Latest F1 news in brief

  • Raikkonen risks Schumacher beating – experts
  • More carmaker withdrawals won't destroy F1 – Mosley
  • FOTA wants qualifying format shakeup
  • Grosjean tests Renault on UK runway
  • Manager told Schu to snub comeback offer
  • Ferrari's 60 year F1 commitment goes on
  • Ferrari confirms Massa out of intensive care

Raikkonen risks Schumacher beating – experts
(GMM) Michael Schumacher may be returning after nearly three seasons away from the formula one grid, but he may not be the most nervous member of the Ferrari camp at present, two experts have opined.

Niki Lauda is another who staged a sensational comeback in the 80s and even went on to win a third world championship, and is sure 40-year-old German Schumacher "will be brilliant" when he sits in injured Felipe Massa’s car.

"The most interesting thing will be to see him up against Kimi Raikkonen in the other Ferrari — who will be faster?" the great Austrian told Britain's Daily Mail.

"Put it this way: Kimi has to get his act together or be shown up," Lauda added.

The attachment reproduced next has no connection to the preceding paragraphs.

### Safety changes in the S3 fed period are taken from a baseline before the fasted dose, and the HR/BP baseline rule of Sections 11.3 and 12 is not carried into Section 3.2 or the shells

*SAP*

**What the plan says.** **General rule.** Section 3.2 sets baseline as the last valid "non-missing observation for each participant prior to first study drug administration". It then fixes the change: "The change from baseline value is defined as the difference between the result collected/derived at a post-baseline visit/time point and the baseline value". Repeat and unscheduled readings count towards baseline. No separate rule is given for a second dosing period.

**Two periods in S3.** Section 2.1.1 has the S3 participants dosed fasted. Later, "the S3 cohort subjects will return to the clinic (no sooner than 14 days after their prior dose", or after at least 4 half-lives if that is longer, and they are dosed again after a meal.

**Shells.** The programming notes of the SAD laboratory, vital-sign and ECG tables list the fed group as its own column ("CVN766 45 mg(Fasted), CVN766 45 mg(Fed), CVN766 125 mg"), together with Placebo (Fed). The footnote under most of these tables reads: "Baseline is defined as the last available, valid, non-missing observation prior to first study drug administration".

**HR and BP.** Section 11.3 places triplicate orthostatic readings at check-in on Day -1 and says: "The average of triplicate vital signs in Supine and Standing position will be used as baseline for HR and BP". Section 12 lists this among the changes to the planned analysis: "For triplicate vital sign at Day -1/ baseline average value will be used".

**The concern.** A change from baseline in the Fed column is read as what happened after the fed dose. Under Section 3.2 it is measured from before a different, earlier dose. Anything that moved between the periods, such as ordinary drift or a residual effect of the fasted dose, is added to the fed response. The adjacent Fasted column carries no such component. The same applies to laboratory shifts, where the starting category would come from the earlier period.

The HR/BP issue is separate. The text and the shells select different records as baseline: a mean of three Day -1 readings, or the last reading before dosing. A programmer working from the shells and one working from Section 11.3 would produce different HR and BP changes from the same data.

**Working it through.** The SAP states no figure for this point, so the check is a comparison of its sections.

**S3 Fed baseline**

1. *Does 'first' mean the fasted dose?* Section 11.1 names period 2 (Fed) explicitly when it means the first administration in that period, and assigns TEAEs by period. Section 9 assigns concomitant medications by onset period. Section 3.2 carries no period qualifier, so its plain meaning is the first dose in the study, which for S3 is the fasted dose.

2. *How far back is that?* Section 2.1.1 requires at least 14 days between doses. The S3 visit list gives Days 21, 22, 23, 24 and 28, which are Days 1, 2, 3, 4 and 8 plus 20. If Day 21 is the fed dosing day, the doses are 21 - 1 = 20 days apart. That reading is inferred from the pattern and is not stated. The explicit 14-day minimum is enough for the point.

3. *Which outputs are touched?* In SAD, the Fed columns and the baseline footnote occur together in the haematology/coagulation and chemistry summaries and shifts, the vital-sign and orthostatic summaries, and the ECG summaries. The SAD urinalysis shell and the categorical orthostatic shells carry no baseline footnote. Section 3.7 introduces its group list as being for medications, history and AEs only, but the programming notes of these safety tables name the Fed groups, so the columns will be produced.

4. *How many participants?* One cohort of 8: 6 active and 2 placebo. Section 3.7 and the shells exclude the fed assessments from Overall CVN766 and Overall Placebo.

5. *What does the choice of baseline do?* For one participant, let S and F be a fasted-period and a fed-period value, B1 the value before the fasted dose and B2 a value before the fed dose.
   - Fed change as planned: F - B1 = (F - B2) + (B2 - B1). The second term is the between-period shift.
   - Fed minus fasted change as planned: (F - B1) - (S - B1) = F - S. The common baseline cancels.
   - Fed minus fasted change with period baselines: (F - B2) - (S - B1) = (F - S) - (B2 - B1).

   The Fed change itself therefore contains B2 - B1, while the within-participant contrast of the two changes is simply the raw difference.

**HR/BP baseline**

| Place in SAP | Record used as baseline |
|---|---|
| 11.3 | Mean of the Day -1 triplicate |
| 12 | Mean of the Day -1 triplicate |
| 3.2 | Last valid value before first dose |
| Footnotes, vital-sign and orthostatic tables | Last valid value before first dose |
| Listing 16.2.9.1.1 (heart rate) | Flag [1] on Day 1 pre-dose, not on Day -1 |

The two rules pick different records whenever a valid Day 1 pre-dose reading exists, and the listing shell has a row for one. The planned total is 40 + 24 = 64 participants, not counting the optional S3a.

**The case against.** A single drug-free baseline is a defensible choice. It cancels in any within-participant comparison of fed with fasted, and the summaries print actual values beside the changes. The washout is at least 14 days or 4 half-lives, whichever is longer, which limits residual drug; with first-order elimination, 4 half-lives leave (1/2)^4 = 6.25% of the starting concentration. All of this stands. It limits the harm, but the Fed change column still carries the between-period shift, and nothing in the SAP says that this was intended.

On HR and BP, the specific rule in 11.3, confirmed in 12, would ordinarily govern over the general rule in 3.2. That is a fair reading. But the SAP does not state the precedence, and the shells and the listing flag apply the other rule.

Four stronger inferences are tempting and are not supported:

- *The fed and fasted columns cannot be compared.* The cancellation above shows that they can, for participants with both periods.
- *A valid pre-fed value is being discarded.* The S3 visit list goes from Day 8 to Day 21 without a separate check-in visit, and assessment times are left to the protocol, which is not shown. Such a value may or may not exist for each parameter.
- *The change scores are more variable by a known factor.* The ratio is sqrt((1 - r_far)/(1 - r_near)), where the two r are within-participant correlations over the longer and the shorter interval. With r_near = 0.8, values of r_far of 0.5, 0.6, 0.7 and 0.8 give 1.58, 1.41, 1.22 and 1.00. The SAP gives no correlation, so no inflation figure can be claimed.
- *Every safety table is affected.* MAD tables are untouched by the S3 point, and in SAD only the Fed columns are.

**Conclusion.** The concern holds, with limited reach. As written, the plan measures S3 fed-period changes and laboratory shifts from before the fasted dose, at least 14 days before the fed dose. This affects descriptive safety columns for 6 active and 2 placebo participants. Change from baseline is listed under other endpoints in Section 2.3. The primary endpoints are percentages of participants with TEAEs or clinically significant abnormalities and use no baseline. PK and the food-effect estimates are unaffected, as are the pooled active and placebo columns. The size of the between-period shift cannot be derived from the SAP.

Eddie Jordan, who gave Schumacher his debut in 1991 and is equally enthusiastic about Schumacher's impending return, agrees that the situation will be a "big wake-up call" for Finn Raikkonen.

"You will see a new Raikkonen because he will not want to be disgraced by Michael Schumacher," the Irishman told BBC radio Five Live.

More carmaker withdrawals won't destroy F1 – Mosley
(GMM) The sport will survive even if rumors are true that more manufacturers are considering following Honda and BMW out of formula one, Max Mosley insists.

"If any more manufacturers quit we've got people who'd replace them. I think F1 will be very healthy with or without the manufacturers," the current FIA president told the BBC.